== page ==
EU Hands Spain Power Over Gibraltar’s Future

The EU has effectively handed Spain a veto over the future of Gibraltar in its Brexit negotiating guidelines.

The negotiating principles from the European Council stipulate that any future trade deal between the EU and the UK will not apply to the British territory – unless it is agreed by Spain.

The move will inflame already high tensions over the status of ‘the Rock’, which has been held by the UK since 1713 and is home to UK military bases.

The clause was included in the negotiating strategy set out by the European Council on Friday, which also said that the UK must settle its Brexit bill and agree the future of EU citizens in the UK before trade deal talks could start.

It says: “After the United Kingdom leaves the Union, no agreement between the EU and the United Kingdom may apply to the territory of Gibraltar without the agreement between the Kingdom of Spain and the United Kingdom.”

Unless Theresa May is prepared to sacrifice the future of Gibraltar’s 30,000 inhabitants to secure a good deal for the rest of the UK then she could have to make concessions to Spain.

It hands Spain, which has long held ambitions to reclaim sovereignty of the territory, significant power over Gibraltar’s future.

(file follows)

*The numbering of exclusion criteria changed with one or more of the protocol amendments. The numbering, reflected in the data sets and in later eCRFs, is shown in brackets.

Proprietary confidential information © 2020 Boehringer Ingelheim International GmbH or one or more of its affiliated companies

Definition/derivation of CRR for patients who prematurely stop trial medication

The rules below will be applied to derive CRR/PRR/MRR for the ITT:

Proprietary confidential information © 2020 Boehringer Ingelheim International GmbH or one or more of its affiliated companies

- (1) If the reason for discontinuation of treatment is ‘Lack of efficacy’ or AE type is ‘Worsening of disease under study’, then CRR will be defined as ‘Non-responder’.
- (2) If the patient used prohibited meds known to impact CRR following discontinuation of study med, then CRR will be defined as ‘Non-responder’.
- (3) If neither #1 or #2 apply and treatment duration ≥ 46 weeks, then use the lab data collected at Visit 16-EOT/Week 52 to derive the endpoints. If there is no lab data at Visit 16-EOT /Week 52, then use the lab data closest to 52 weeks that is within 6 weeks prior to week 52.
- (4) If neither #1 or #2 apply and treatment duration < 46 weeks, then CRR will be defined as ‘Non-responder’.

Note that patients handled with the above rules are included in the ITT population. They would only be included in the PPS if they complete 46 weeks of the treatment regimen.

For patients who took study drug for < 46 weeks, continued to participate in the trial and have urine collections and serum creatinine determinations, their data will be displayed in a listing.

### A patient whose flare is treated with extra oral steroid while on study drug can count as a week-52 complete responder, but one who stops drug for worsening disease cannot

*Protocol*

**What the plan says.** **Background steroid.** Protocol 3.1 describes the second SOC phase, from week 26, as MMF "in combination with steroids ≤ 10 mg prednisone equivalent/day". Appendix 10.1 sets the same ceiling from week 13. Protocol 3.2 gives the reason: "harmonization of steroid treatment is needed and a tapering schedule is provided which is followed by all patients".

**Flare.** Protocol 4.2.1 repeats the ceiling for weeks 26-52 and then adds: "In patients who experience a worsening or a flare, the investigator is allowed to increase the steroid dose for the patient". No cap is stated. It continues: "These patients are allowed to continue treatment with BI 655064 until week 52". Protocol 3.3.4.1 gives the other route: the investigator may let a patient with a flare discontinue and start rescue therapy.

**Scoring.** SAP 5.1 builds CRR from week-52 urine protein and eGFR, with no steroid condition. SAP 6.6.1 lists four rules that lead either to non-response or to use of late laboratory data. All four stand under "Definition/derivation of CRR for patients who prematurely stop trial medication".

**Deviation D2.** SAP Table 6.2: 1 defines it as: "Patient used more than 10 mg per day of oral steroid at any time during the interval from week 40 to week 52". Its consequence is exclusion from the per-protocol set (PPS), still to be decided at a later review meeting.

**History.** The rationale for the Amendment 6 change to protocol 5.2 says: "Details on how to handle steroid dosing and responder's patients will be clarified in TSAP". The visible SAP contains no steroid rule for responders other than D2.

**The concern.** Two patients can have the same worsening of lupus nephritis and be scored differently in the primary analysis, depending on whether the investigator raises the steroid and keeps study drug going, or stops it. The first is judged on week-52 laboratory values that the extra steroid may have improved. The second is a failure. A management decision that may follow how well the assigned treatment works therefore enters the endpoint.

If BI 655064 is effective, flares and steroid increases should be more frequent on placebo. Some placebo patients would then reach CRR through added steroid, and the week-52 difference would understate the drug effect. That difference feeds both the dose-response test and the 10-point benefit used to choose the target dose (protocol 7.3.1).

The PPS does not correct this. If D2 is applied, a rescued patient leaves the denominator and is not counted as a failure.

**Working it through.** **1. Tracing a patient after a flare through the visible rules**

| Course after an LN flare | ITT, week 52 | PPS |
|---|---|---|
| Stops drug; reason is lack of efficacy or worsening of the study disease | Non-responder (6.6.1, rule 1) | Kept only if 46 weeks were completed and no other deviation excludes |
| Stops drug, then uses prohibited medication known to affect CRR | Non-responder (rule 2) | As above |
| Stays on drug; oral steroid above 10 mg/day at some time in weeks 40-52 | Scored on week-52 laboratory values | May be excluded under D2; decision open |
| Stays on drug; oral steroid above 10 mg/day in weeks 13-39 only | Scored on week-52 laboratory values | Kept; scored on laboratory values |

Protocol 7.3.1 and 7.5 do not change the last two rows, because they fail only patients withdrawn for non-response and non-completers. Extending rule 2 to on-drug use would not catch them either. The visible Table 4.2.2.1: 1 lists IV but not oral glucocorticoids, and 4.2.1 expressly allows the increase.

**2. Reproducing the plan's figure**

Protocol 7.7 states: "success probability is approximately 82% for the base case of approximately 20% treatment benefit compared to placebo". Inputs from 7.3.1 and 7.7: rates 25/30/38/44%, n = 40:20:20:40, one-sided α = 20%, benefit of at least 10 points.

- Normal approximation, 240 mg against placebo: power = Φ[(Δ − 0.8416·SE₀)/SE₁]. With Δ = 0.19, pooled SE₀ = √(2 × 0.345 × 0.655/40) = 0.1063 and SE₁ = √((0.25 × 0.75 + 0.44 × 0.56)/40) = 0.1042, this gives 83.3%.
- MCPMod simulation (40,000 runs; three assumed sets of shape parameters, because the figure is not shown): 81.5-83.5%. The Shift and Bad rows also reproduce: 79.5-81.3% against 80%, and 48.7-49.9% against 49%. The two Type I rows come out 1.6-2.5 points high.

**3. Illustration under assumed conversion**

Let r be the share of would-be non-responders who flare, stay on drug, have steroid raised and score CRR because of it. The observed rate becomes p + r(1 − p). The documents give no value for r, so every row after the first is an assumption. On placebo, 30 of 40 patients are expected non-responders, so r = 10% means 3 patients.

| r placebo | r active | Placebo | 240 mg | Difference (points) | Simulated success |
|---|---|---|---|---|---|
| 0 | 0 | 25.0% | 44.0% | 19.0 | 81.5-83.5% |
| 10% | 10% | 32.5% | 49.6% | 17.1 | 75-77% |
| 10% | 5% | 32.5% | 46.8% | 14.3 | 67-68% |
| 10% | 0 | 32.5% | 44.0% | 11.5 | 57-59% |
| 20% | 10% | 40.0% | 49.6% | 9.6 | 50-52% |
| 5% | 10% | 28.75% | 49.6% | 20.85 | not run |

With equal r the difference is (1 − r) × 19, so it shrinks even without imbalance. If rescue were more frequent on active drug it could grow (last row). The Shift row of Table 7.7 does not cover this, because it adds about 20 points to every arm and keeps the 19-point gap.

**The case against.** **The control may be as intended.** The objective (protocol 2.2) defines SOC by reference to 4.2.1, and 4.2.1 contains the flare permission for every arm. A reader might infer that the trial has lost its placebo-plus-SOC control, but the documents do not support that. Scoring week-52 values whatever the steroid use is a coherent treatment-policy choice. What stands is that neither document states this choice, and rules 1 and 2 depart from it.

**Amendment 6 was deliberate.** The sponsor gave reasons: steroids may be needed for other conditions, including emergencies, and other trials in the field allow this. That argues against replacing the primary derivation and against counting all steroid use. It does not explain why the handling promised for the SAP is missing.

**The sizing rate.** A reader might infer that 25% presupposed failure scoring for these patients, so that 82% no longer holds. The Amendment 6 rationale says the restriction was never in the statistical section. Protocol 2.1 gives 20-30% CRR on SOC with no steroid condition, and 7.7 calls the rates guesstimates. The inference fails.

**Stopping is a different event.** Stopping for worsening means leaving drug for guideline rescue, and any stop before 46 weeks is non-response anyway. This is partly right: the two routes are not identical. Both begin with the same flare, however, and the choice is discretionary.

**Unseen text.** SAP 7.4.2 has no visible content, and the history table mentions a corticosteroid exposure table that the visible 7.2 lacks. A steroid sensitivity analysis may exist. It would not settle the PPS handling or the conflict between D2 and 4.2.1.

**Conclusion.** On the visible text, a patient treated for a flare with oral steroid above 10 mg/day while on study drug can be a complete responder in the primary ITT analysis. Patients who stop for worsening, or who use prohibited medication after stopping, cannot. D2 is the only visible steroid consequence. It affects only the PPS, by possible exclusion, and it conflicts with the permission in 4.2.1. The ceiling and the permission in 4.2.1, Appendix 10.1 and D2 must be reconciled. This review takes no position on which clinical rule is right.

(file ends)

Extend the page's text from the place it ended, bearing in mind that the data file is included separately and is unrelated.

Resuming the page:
Liberal Democrat foreign affairs spokesman Tom Brake urged the Prime Minister to act to protect the people of the territory.

He said: “Confirmation that Gibraltar’s future must be agreed by the UK and Spain shows just how damaging the Government’s hard Brexit will be on this strategically important British territory.

“Theresa May must urgently produce a plan that protects the citizens of Gibraltar, including their businesses and communities.

“It is our obligation to support our overseas territories, and any attempt to brush off the importance of this issue is a dereliction of duty by the Government.”

Some 96% of Gibraltar’s citizens voted to remain in the EU.

In 2002, they also voted to reject the idea of shared sovereignty between the UK and Spain.

Shadow foreign secretary Emily Thornberry said: “The issue of Gibraltar is clearly a difficult and thorny issue, but the truth is the people of Gibraltar want to remain British and they should do.”

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